President of the Trinbago Unified Calypsonians Organisation (TUCO) Ainsley King says he has no issue with the court judgment ordering four-time Calypso Monarch Weston “Cro Cro” Rawlins to pay businessman Inshan Ishmael $250,000 in damages for defamation.
Justice Frank Seepersad, in his judgment on Monday, said while some parts of Rawlins’ 2023 calypso Another Sat is Outside Again were “fair comment,” there were defamatory portions which were “salacious and derogative.”
Speaking with Newsday after the ruling, King said the judgment should remind calypsonians of the standards they should meet when performing.
“We have to maintain a level of respect and order in the place. And we cannot just do anything, say anything to people. I think calypsonians need to be careful because we have a beautiful art form, a real nice art form, and we shouldn't use it as a weapon against people.”
He said he believed justice was served and the calypso fraternity should “accept the ruling for what it is.”
King said there was no need to pass legislation to give calypsonians special protection from defamation laws, as they need to “know the difference between right and wrong” and use the art form positively.
“I've heard people talk all kind of thing, that people and calypsonians have to stand up for black man and all them things. But I don't think that is a good way to go, because it's a matter of right and wrong. It’s not about ethnic group and all that.”
King also agreed with Seepersad’s concerns over divisive content and lyrics, which fuel racial tensions, being performed at calypso tents and national competitions.
He said TUCO’s current executive is trying to “rebuild and reignite that special and greatness back into calypso” after years of its being used for politics and “to bash other ethnic groups.”
“Calypso is suffering as a result of that. The industry is not in a good place, because it has so much misconceptions with the music, and we need to fix it, because it's not by mistake that our music is not the top in the Caribbean any more.”
He said Jamaican music has surpassed calypso in popularity, as Jamaicans chose not to make the same mistakes as calypsonians.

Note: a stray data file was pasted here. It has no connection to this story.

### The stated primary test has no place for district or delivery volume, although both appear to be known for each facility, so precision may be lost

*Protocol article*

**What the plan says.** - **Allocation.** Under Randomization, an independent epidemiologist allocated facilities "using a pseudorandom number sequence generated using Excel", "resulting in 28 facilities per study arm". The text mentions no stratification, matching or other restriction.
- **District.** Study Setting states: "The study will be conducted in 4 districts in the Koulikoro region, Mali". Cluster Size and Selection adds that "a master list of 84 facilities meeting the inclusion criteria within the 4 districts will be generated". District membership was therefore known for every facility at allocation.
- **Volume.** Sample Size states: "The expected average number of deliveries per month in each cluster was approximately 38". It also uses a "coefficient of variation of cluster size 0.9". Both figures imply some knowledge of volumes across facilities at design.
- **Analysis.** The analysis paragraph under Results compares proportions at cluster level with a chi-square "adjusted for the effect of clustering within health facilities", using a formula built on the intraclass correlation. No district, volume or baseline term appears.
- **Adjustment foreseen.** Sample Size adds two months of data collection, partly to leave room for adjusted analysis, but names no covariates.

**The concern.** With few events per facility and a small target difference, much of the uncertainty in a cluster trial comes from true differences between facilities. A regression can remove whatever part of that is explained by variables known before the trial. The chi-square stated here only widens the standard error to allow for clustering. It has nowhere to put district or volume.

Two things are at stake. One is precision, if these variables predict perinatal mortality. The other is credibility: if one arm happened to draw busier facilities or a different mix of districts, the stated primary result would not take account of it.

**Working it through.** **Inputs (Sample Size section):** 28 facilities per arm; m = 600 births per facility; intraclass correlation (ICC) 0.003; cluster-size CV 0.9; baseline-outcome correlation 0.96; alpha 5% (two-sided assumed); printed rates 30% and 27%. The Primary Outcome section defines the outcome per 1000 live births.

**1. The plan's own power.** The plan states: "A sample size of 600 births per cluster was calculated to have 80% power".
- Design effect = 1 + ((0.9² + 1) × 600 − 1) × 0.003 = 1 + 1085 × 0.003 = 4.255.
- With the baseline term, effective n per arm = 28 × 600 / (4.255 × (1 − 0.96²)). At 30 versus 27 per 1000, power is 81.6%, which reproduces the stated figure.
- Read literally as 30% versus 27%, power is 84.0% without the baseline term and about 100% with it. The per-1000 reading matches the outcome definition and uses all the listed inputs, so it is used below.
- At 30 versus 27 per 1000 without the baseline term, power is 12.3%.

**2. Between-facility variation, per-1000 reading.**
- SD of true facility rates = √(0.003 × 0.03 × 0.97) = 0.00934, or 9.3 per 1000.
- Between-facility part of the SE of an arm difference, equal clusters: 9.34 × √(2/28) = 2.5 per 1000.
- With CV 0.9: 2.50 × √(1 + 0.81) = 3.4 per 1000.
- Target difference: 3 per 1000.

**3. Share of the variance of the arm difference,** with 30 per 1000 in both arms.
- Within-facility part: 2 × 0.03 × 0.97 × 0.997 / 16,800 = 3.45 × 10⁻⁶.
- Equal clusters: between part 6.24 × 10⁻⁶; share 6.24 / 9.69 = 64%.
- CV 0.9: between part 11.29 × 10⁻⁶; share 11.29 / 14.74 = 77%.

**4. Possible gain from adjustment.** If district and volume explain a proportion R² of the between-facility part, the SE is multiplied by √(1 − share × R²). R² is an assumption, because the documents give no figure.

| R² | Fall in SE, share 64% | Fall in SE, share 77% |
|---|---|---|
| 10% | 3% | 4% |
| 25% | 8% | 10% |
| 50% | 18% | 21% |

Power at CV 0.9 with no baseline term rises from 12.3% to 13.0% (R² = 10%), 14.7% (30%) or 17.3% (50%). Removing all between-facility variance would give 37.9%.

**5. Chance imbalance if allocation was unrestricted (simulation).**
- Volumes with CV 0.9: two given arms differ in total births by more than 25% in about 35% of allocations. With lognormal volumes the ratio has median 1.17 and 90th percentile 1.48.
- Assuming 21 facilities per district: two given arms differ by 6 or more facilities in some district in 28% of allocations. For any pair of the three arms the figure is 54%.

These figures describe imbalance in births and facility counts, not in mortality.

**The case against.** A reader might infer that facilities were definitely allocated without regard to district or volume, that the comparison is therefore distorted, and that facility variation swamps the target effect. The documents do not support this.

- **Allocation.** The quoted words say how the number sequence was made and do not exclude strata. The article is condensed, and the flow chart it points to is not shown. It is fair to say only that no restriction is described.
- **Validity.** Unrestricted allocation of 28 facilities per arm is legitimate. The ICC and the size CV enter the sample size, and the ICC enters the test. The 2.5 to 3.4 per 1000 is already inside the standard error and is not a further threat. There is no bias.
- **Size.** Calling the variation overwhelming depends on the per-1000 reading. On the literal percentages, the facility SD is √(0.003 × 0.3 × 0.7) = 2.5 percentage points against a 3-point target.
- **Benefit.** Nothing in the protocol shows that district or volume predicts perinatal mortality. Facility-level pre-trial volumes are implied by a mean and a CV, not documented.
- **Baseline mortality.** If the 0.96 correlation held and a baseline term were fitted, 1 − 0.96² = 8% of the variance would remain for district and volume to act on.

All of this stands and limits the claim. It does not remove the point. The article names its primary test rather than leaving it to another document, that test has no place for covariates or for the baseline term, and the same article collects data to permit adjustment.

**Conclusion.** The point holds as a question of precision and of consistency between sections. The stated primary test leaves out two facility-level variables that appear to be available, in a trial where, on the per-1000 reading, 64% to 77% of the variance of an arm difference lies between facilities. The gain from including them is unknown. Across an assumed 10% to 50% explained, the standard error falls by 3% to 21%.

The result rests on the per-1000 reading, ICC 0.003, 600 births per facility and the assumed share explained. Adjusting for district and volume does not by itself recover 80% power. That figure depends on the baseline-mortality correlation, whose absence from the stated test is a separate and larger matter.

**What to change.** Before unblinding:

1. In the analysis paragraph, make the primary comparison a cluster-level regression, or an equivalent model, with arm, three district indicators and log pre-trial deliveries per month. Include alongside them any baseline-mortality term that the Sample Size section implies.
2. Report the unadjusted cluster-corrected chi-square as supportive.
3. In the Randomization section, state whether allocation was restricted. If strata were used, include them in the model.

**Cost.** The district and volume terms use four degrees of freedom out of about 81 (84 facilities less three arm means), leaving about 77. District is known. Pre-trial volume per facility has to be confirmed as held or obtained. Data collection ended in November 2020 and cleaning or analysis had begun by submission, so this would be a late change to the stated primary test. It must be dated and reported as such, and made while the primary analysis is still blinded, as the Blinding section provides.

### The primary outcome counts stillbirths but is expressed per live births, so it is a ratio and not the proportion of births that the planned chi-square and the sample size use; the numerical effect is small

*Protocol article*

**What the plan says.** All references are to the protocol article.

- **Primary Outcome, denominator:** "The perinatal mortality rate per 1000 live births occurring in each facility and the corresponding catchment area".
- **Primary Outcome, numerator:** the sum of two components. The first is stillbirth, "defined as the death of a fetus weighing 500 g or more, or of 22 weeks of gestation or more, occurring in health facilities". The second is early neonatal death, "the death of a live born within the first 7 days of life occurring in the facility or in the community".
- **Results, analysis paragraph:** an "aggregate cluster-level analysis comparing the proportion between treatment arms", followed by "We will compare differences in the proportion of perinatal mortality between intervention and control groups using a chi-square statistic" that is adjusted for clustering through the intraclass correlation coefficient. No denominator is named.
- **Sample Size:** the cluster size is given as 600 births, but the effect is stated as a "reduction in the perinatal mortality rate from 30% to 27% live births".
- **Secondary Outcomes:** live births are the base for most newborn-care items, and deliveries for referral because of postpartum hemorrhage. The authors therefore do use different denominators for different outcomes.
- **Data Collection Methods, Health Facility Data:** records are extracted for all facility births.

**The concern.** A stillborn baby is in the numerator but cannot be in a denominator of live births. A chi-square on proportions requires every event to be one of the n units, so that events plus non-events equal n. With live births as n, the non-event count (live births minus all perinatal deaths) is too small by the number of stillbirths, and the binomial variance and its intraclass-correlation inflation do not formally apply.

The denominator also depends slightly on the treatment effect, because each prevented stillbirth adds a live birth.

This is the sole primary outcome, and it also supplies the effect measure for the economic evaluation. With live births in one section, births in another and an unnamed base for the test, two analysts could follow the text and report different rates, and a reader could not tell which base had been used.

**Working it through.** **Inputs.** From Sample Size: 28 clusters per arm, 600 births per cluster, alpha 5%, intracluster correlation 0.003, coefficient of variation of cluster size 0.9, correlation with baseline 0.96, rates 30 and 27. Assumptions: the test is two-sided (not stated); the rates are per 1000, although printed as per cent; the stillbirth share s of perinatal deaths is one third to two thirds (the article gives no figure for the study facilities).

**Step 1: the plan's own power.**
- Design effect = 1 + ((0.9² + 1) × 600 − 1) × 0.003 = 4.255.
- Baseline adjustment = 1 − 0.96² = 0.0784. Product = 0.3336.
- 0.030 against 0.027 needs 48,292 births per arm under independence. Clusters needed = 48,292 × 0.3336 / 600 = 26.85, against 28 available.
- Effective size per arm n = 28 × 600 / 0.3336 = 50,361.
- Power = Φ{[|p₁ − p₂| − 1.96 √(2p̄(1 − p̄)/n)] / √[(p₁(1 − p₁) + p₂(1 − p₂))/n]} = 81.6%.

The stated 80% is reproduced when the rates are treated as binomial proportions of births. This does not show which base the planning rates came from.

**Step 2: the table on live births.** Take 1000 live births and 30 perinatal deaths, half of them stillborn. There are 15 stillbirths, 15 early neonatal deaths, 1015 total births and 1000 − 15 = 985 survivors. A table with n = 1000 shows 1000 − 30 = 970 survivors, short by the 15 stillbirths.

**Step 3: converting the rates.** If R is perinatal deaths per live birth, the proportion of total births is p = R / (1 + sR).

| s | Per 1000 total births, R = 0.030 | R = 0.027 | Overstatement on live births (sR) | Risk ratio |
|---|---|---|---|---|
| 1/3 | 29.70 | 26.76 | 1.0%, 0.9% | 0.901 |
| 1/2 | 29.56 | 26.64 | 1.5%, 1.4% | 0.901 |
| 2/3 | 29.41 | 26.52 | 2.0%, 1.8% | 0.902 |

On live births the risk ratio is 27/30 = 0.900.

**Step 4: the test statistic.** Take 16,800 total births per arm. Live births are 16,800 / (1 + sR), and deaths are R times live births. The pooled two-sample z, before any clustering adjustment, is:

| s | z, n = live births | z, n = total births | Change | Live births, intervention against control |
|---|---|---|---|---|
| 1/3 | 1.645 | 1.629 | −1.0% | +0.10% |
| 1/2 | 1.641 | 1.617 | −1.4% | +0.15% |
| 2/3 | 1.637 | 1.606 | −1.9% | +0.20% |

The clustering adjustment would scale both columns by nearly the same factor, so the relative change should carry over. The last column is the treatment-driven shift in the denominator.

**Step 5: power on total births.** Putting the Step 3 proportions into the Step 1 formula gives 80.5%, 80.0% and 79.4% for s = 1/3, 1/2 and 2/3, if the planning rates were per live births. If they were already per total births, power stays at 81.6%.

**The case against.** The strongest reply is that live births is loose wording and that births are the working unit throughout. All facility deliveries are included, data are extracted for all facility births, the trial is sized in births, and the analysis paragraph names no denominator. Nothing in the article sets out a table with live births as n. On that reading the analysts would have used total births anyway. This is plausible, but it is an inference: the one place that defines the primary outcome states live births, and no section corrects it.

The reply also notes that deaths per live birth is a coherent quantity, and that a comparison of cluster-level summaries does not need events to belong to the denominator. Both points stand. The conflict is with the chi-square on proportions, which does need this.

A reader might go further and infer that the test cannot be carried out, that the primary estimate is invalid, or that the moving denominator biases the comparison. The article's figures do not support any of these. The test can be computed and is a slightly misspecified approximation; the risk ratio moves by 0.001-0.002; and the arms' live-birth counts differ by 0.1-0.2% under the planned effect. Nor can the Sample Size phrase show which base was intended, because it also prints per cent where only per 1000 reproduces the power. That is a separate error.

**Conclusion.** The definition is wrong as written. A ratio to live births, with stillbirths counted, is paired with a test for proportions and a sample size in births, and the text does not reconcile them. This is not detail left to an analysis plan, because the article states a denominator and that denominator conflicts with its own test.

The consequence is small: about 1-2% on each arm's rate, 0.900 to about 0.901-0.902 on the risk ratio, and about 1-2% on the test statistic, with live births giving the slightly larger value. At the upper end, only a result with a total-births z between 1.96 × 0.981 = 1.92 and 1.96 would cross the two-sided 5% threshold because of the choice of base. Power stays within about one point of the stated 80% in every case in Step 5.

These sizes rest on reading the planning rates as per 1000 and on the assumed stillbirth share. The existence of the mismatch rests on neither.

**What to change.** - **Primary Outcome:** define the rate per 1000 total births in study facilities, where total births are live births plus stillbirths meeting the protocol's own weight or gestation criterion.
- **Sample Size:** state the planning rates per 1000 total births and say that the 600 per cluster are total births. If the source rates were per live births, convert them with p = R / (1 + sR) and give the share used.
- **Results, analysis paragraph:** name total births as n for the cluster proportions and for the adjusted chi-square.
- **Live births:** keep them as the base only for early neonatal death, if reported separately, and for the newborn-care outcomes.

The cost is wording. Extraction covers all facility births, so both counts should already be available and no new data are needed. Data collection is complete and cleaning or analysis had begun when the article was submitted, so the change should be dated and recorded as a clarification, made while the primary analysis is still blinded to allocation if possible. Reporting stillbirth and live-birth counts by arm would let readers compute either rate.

“The judge is totally right and it's time that people start pulling themselves together. If this art form have to grow, we have to use it in a progressive way that will attract growth and expansion.
“Let we use this as an example to understand that calypso needs to be used in a positive way to build the nation, to motivate people, to make people smile.”
He added calypsonians need to “think about the country as a whole” when writing their songs and focus on “the right set of practices…that will work holistically for the country.”
“Think about motivating the citizens of this country. Think about educating the citizens of this country. Think about uplifting the spirit of the people of the country.
“We have a responsibility to use (calypso) in the correct way. Don't use it to bash and to hurt other people.”
He compared the power of a calypso to a gun, saying artistes could use the art form either to help or hurt people.
“A man could use a gun to protect himself, and he could also use a gun to hurt others, to kill others. But it's what you choose to use the tool to do.”
Attorney-at-law and public relations officer for TUCO Rondell Donawa said Rawlins has the organisation’s support.
“We stand firm in support of our calypsonians and the ability to express themselves through song without having to be muzzled or muted for whatever circumstances based on one’s feelings.”
He said he felt Ishmael did not earn a “total victory,” as some of Rawlins’ lyrics were deemed to be fair comment, which is a defence for defamation.
He added the sum Rawlins was ordered to pay was far less than what someone would have paid if there was found to be a “total defamation of character.”
However, he added while TUCO continues to support calypsonians in their delivery and their messaging of free speech, there must be a recognition that TT is “becoming a litigious society.”
“(In the past) we would have seen there were calypsoes where, in my mind, it was even worse in terms of perceived defamatory statements, but it was all about culture, and it was all about the calypsoes, where stories are told and it was all about free speech.”
He said calypsonians now have to look at “what crosses the spectrum of defamation versus what crosses the spectrum of free speech.”
Donawa advised calypsonians to have their song vetted by an attorney before recording or performing it.